5. I agree that when you actually do need that emergency fund, all availabe money will go to whatever the expense is. While we all have different numbers we’d like to eventually get to, the real beauty of the emergency fund is that we don’t have to tap a line of credit when something unexpected comes up. It’s so much easier for me to pay down my debts knowing that I won’t just be running them back up again when something bad happens!

  6. I think this is true even once you have a larger emergency fund. My husband and I have over $5000 in ours and then other savings accounts for our next car, home maintenance, etc. In the end, though, if something came up that was more than $5000 (let’s hope that NEVER happens!), the other funds would get used.

    I really like this article – stumbling it :)

  7. I totally agree with you. At the moment I only have one savings account since I am trying to pay down debt and have that $1000 in savings for emergency and working on slowly building it up while paying gwn debt. I do worry that it might not be enough for an emergency, and any other savings I have would all end up for the emergency. Great article.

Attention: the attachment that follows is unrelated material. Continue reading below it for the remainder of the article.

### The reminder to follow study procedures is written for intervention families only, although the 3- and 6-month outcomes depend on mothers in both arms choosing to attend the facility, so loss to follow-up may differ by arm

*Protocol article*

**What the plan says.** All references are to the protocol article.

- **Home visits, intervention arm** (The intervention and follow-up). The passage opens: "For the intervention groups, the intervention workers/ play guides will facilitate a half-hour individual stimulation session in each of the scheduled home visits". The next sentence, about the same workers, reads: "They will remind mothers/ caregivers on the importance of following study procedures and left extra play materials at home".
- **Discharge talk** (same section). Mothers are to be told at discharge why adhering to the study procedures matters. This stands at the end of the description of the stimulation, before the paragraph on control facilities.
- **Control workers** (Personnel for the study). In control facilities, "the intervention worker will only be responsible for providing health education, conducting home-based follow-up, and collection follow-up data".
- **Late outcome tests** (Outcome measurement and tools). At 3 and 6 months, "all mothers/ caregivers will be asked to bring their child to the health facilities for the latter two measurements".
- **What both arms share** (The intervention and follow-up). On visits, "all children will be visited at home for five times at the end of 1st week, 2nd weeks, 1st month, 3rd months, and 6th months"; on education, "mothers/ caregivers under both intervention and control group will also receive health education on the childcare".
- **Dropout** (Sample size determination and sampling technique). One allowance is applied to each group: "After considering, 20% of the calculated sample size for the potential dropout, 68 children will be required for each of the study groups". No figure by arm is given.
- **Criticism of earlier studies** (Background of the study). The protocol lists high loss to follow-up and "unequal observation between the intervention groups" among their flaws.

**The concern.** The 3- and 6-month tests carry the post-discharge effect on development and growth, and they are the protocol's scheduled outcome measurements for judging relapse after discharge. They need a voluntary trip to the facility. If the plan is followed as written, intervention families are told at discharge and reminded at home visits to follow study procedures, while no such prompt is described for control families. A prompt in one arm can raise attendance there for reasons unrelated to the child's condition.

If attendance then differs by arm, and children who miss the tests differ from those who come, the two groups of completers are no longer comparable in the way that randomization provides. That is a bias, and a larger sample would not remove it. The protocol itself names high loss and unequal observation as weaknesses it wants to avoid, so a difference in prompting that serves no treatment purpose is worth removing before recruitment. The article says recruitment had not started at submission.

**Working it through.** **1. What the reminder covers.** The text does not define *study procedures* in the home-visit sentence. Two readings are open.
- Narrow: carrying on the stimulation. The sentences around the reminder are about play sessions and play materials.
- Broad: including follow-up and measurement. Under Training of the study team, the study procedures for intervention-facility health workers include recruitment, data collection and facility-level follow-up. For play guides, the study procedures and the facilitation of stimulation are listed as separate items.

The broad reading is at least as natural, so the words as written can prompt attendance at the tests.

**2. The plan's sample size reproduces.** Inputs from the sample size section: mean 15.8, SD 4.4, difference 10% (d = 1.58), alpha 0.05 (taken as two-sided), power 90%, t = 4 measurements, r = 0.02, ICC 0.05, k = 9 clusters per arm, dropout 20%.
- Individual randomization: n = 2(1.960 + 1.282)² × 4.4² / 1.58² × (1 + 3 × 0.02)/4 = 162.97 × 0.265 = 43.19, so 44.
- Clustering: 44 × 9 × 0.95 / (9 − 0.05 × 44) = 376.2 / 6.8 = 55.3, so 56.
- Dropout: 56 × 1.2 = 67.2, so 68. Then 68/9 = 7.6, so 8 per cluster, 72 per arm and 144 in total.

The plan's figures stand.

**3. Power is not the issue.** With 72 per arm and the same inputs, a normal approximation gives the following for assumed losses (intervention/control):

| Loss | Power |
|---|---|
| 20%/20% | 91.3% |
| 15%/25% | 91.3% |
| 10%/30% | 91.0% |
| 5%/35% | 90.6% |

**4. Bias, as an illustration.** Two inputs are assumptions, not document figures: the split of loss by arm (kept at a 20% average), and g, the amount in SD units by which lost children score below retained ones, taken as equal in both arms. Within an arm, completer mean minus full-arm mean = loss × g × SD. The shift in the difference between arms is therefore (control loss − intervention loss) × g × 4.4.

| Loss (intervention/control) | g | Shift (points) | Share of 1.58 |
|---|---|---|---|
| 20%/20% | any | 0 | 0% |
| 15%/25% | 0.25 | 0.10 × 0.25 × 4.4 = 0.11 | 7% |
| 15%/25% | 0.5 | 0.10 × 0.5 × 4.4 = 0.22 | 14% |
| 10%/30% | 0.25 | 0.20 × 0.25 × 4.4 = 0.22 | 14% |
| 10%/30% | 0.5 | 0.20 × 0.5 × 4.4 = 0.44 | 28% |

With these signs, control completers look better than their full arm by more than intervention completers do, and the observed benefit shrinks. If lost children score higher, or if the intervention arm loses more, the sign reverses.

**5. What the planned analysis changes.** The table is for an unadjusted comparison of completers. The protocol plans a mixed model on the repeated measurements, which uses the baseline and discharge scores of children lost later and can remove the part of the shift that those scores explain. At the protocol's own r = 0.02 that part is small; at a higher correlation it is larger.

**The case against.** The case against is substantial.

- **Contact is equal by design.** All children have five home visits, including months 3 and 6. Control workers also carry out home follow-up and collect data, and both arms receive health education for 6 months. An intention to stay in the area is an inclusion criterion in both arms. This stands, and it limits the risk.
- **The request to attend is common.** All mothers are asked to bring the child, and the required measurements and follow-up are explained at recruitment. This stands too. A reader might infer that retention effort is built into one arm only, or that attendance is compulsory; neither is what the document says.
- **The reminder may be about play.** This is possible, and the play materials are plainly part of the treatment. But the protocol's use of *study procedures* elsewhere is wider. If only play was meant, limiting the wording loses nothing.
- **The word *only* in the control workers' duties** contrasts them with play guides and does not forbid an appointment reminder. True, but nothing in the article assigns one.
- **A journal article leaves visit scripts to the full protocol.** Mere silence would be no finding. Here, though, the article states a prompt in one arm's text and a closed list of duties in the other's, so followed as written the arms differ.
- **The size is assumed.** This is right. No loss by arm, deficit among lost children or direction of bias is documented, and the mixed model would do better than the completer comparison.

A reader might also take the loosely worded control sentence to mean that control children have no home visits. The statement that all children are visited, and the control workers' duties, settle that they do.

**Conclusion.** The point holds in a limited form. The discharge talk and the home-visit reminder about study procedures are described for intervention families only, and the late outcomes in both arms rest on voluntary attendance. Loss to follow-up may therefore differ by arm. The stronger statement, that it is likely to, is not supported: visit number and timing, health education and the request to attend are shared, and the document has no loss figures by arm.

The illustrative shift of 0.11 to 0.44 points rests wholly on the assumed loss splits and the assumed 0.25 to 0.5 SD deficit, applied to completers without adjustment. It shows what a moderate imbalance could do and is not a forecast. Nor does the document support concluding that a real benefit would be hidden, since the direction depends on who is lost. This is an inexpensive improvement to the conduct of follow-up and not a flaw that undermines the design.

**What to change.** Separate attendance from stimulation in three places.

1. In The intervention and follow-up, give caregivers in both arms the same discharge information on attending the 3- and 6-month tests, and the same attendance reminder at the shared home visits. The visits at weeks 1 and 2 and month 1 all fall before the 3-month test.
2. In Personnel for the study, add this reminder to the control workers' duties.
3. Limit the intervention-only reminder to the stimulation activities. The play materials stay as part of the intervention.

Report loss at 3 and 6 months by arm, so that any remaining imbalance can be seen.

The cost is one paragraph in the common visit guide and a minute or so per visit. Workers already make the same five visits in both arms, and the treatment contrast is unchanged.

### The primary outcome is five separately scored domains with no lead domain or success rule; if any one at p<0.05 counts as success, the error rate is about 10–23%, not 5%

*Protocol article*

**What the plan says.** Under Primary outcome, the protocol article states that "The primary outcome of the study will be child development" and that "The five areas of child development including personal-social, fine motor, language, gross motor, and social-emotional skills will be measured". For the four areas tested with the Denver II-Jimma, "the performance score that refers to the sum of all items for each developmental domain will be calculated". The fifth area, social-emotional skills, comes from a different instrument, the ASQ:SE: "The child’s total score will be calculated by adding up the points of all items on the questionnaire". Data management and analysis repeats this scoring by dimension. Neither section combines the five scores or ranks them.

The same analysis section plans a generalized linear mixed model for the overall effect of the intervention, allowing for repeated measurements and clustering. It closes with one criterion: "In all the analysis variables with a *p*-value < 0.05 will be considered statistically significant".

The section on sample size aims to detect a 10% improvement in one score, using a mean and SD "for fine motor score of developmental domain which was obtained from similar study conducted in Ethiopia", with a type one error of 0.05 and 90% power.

8. I have also been trying to decide whether to split my emergency fund into multiple accounts, or keep it as one. While I’d like to separate them into separate things (car emergencies, pet emergencies, etc), I figure, like you said, if any major emergency happens, you’re going to need as much of that money as possible — you’re not going to say, “Oh crap, I need another $500, and I have it in my car emergency fund, but this is for a home appliance…” I currently only have a basic emergency fund and a travel fund. I am considering creating several savings accounts for certain goals, such as home downpayment, or future car, or new washer and dryer — I think that can be great if you have very specific things you’re saving for. But if you’re just hoping to have money in case of any type of emergency, it may be best to keep it as one account, ready for any incident that may happen.

  9. Sounds right. We try to think of our funds in different categories, but one reason we did a Roth IRA is so that, if worst comes to worst, we can withdraw all our contributions.

  10. At times of crisis all our funds turn out to be emergency funds…thats very true.

  11. Hey there. My name is Nick and I am a blogger over at RBCp2p – a blog for students by students. I recently wrote a piece about emergency funds and quoted a short bit from this entry of yours. Just wanted to say that this is a great blog you have and I’ll be sure to consult it in the future. If you’d like to see the entry I wrote, you can see it at http://blogs. rbc.com/rbcp2p/2008/04/emergency_funds_1.html

    Cheers,
    Nick
    RBCp2p